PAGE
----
In the 1980’s, redlining completely disappeared in the parlance of financial institutions’ lexicon but unfortunately reappeared in 2014 (Larson, 2014). Take the city of Boston, for instance, where middle-income people fled due to disparities in financial institutional lending idiosyncrasies toward minorities, actions of the institutional lenders led to political consequences. For example, the financial institutions’ continuous idiosyncratic or obstinacy of redlining forced Mayor Kevin White to step down from office in 1983 (Dreier, 1991). Prosperity returned to Boston after electing a populist city councilor, Ray Flynn. In the 1980’s, the most remarkable or historic event was the emergence of private funding for housing. Redlining returned when the New York Attorney General, Eric Schneiderman filed a suit against Evans Bancorp for discrimination. The people of African-American community that lives in Buffalo areas of New York were completely discriminated against when applying for loans or the bank subliminally refused to grant the minorities loans. Statistically, out of 1,114 loans granted in the Buffalo areas only four loans were granted to minorities of African descent (Larson, 2014). And this was the clear definition or meaning of redlining. Whereas revised redlining could be described as the Evans Bancorp intentionally granting usury loans or higher interest rates to the same minorities.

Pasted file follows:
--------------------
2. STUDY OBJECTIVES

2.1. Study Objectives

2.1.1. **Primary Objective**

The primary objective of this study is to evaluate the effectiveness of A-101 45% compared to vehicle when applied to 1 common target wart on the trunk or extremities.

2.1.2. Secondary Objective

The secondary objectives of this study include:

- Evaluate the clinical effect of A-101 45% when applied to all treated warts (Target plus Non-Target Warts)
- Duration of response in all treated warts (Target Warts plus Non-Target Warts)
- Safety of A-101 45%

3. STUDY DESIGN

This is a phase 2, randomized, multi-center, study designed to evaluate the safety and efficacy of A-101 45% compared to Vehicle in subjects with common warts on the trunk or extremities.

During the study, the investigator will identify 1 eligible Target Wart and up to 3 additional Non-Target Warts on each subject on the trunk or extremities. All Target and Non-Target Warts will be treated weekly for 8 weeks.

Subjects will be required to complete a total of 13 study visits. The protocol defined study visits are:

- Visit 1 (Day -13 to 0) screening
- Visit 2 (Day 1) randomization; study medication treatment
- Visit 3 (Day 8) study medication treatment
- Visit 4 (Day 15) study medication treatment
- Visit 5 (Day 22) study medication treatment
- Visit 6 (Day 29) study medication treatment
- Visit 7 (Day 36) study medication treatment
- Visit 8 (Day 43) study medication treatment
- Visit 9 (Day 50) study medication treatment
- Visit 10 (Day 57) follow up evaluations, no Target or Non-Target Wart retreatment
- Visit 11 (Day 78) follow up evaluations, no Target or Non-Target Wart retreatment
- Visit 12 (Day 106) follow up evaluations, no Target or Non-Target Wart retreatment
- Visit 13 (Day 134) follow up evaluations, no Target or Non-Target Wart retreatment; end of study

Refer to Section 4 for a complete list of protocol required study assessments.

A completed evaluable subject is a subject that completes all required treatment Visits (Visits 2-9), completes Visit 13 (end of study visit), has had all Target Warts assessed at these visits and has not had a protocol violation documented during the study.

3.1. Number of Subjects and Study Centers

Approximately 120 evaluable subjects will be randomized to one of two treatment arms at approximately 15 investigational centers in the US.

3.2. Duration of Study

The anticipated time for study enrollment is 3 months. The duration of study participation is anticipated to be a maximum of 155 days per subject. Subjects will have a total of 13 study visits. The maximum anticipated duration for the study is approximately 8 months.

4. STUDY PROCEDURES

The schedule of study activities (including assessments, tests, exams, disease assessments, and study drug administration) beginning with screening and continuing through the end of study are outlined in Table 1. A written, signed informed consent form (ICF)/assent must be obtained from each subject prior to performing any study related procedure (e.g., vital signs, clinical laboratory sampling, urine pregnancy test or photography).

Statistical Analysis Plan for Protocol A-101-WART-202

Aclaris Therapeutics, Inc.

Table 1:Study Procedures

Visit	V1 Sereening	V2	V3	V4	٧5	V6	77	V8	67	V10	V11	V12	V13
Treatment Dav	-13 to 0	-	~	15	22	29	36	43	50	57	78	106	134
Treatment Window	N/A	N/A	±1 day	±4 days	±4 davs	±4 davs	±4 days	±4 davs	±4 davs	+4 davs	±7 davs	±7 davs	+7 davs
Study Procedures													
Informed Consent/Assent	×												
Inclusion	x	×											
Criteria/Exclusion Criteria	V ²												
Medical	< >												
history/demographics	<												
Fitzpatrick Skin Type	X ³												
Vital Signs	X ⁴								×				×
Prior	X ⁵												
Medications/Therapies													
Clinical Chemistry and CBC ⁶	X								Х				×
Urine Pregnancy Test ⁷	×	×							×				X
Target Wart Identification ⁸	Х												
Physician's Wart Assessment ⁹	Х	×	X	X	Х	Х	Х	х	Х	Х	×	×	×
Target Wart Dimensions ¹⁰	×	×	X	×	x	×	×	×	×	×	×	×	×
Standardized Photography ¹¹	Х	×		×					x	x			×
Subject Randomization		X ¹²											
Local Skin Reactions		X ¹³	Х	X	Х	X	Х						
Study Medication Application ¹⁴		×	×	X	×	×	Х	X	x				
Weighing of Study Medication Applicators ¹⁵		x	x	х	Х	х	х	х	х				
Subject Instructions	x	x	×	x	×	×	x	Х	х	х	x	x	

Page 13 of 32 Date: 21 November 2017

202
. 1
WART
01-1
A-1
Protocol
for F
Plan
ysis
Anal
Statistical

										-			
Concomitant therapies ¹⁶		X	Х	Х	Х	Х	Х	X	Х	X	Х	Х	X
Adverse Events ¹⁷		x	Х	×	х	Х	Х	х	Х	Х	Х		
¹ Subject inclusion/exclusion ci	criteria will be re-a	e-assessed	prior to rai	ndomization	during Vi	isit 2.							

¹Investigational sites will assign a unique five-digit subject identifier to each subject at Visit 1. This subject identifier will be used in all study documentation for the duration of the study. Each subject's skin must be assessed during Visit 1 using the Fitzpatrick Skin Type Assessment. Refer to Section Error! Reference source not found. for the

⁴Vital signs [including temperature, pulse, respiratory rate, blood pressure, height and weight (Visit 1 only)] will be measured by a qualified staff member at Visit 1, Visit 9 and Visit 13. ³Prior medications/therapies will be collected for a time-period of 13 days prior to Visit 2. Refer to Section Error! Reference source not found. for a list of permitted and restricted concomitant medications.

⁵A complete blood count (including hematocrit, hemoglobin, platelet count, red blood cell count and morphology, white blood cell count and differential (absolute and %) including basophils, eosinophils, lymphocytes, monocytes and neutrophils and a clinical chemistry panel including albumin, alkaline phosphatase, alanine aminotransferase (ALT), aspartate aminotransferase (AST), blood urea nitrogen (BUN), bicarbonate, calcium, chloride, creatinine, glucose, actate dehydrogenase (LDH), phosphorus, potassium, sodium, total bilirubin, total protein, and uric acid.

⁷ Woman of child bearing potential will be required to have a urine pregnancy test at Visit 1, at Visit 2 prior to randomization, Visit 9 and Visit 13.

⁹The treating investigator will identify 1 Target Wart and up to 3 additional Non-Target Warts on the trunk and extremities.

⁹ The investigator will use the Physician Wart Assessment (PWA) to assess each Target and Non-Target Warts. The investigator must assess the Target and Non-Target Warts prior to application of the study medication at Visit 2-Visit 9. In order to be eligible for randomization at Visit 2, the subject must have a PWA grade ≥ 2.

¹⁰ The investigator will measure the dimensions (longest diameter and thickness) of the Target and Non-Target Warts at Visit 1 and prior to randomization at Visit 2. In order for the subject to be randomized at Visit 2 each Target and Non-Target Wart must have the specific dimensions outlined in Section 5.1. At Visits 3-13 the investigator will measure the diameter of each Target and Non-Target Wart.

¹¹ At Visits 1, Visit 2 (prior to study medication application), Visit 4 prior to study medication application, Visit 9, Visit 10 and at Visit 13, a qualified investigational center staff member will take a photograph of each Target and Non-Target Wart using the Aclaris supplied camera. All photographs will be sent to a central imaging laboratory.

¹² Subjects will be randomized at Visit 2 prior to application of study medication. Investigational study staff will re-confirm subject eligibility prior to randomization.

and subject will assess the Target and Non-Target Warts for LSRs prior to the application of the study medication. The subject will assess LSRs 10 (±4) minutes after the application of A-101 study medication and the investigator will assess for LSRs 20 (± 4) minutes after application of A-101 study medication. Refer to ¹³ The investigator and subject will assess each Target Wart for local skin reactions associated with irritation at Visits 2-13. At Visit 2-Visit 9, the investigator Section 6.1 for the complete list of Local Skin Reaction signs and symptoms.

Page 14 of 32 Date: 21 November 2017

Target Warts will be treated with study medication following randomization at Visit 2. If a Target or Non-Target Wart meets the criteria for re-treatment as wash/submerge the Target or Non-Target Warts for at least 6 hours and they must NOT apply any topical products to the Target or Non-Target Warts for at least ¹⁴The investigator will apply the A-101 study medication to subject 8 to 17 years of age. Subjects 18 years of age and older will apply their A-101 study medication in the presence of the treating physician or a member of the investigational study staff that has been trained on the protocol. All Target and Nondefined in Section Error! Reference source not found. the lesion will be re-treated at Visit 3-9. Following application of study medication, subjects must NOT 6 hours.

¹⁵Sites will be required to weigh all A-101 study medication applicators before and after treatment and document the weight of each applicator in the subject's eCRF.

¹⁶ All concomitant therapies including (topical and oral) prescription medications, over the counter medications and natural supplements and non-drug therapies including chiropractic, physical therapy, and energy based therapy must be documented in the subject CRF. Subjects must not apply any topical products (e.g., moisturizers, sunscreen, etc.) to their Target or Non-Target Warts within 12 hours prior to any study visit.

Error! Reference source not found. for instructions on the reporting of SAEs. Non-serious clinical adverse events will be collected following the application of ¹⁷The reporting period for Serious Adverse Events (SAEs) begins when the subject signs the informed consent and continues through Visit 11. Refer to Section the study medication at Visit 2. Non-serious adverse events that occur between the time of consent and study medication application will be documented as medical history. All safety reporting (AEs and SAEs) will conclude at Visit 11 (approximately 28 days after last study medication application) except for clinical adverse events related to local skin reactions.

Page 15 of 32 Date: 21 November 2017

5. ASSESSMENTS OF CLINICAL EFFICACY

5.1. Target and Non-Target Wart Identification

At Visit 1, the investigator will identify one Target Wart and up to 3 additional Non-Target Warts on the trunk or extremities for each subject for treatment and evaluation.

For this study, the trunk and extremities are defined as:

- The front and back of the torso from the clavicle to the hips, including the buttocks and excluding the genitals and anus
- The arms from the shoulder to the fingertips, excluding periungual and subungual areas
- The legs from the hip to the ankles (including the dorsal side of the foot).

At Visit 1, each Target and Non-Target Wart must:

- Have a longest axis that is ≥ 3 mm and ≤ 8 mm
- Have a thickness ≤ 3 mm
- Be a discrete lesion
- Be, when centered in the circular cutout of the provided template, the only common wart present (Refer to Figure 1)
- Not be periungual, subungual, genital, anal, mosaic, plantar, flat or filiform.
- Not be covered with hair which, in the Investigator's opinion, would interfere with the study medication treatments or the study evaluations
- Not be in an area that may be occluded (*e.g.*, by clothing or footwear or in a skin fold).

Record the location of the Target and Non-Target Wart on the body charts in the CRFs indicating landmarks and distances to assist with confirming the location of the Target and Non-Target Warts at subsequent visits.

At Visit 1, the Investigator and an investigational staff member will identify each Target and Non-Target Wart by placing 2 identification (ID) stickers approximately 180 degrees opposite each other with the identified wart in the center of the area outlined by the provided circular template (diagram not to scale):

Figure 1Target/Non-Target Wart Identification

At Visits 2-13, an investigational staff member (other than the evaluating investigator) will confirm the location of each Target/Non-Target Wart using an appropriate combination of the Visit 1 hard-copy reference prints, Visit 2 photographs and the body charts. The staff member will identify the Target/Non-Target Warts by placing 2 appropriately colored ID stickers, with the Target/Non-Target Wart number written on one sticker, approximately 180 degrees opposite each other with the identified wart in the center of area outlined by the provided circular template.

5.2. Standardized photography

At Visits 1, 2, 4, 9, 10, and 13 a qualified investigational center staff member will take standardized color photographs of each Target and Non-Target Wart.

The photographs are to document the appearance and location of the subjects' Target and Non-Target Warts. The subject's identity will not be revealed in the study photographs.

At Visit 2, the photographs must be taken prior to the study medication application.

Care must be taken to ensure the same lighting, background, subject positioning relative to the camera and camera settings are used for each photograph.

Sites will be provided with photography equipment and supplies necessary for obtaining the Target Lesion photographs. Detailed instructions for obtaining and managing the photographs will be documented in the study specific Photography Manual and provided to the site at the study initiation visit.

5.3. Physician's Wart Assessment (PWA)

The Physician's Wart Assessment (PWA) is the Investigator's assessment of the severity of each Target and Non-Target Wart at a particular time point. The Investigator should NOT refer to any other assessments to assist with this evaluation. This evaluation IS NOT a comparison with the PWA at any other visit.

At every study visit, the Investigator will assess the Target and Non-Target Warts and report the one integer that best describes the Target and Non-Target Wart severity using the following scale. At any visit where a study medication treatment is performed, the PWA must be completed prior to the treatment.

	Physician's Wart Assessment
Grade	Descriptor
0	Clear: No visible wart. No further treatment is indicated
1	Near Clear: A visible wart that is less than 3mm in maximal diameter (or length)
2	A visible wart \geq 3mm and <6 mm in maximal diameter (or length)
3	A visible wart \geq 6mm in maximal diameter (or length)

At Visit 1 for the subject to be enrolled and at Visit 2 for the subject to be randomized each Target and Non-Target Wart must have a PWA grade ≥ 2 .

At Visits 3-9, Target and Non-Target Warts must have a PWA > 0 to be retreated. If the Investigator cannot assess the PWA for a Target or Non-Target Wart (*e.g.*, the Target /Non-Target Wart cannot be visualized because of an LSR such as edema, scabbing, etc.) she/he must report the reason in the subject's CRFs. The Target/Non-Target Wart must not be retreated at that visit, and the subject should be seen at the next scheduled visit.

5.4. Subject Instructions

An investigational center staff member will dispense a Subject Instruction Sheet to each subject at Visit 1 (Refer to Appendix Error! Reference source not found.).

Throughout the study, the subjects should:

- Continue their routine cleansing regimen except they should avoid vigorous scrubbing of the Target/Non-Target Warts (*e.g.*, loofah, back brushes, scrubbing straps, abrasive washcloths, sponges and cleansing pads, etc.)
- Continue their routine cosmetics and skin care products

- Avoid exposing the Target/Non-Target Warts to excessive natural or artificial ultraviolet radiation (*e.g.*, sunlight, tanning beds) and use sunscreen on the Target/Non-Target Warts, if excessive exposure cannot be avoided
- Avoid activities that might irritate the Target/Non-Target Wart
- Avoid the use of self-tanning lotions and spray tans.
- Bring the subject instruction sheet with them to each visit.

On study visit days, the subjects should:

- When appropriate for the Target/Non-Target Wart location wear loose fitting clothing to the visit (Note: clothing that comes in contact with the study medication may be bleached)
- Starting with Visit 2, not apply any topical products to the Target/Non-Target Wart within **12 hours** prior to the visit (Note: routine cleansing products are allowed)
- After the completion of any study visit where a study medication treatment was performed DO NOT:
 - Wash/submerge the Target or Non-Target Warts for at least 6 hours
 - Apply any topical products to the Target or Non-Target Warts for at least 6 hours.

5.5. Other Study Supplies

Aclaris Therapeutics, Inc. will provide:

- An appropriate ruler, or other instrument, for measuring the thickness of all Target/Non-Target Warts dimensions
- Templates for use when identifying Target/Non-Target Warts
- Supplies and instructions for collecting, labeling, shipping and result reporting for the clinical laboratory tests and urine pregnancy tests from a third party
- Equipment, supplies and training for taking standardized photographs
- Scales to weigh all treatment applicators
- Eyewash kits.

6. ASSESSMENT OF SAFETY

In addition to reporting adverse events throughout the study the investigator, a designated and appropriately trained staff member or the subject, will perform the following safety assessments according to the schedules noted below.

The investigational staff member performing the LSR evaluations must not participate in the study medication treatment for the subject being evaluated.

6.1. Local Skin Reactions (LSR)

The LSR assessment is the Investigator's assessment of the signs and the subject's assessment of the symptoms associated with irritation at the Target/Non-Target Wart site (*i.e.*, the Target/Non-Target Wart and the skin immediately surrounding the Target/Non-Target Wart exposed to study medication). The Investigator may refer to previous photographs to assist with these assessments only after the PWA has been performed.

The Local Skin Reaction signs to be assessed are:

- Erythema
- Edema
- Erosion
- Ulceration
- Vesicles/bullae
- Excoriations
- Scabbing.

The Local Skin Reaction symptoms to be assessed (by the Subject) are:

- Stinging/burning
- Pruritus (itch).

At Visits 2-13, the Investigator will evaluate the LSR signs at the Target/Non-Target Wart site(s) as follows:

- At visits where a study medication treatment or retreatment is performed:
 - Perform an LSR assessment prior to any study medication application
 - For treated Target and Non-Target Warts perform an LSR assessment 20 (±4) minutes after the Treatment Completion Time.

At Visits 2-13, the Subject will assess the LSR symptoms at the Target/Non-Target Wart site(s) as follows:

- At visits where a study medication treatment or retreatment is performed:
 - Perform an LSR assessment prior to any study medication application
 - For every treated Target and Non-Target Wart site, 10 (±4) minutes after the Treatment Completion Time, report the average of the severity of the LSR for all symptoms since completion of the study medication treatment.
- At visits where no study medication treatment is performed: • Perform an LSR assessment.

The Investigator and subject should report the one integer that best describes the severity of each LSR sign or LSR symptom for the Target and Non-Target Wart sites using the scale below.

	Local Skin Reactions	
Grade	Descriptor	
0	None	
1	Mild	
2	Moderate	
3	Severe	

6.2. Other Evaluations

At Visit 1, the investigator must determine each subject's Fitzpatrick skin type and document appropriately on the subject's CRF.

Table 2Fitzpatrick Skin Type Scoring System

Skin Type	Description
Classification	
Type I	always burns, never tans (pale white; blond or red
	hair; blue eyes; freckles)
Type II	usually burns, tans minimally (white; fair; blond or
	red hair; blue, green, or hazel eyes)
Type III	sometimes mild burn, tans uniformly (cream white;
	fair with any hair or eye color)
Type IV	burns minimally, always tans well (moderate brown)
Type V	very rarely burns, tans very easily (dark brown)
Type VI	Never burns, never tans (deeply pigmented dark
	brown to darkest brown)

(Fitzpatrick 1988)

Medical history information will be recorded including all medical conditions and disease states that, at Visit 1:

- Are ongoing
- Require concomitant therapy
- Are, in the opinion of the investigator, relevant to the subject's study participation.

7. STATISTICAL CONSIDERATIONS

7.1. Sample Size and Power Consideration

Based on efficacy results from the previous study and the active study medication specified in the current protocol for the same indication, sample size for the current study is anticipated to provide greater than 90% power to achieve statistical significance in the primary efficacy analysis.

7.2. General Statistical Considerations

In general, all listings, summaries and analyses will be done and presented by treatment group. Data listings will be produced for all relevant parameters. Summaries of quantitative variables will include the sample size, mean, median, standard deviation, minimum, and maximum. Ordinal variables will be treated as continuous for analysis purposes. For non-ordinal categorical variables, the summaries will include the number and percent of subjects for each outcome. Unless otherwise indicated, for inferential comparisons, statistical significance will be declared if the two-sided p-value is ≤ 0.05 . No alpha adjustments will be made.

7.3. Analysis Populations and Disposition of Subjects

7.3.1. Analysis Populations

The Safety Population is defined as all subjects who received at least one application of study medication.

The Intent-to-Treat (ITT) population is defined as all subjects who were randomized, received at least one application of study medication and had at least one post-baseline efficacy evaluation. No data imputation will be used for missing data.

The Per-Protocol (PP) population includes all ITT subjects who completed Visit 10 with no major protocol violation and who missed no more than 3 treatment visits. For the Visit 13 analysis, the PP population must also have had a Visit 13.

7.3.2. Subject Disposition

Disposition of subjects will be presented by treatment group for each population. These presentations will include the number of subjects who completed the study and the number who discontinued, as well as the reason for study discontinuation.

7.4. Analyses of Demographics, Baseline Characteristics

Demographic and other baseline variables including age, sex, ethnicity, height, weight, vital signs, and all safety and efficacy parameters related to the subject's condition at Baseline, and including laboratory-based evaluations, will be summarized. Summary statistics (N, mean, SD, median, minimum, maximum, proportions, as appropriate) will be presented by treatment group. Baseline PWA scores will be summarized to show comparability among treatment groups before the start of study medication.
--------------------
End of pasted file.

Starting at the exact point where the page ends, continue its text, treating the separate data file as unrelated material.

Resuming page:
Retrospectively, the demand for home funding exceeded the supply during the 1980s (Pindyck and Rubinfeld, 1989). People started seeking private lenders to fund their homes due to the high demand of applicants seeking home financing. Amongst the private lenders who emerged, reengineered, and reinvented themselves with TSHs were the Savings and Loans institutions. Historically, the Savings and Loans (S&Ls) originated out of the necessity and need to fund private homes. Traditional financial institutions were unable to meet the insatiable demand for private funding of homes during this period. Synthesizing the historical root of S&Ls, in 1835, the Terminating Building Societies (TBS) was reengineered and transformed into the Permanent Building Societies, later to Building Loans; then transformed again to become the Savings and Loans for funding private investors during this time (Cho, 2007). The transformation of TBS into Savings and Loans led to the emergence of Charles Keating as one of the financial executive of the institution. Charles Keating became synonymous with S&Ls. Charles Keating’s actions of using TSHs disadvantageously through the internalization processes of funding private loans led to the rapid rise and debacle of S&Ls. Charles Keating’s internal method of funding, granting loans to private individuals or entities fundamentally changed how the financial loan institutions conducted housing loan transactions with TSHs and PESTEL in the United States (Aluya, 2009). Inevitably, some of the picayune decisions made by Keating vacuously led the flaring up, yet flaming out of the S&L and other institutions. Keating with his paeans bungled up granted loans, bubbled it up, eventually busted up the method of granting loans to individuals and hodgepodge of businesses.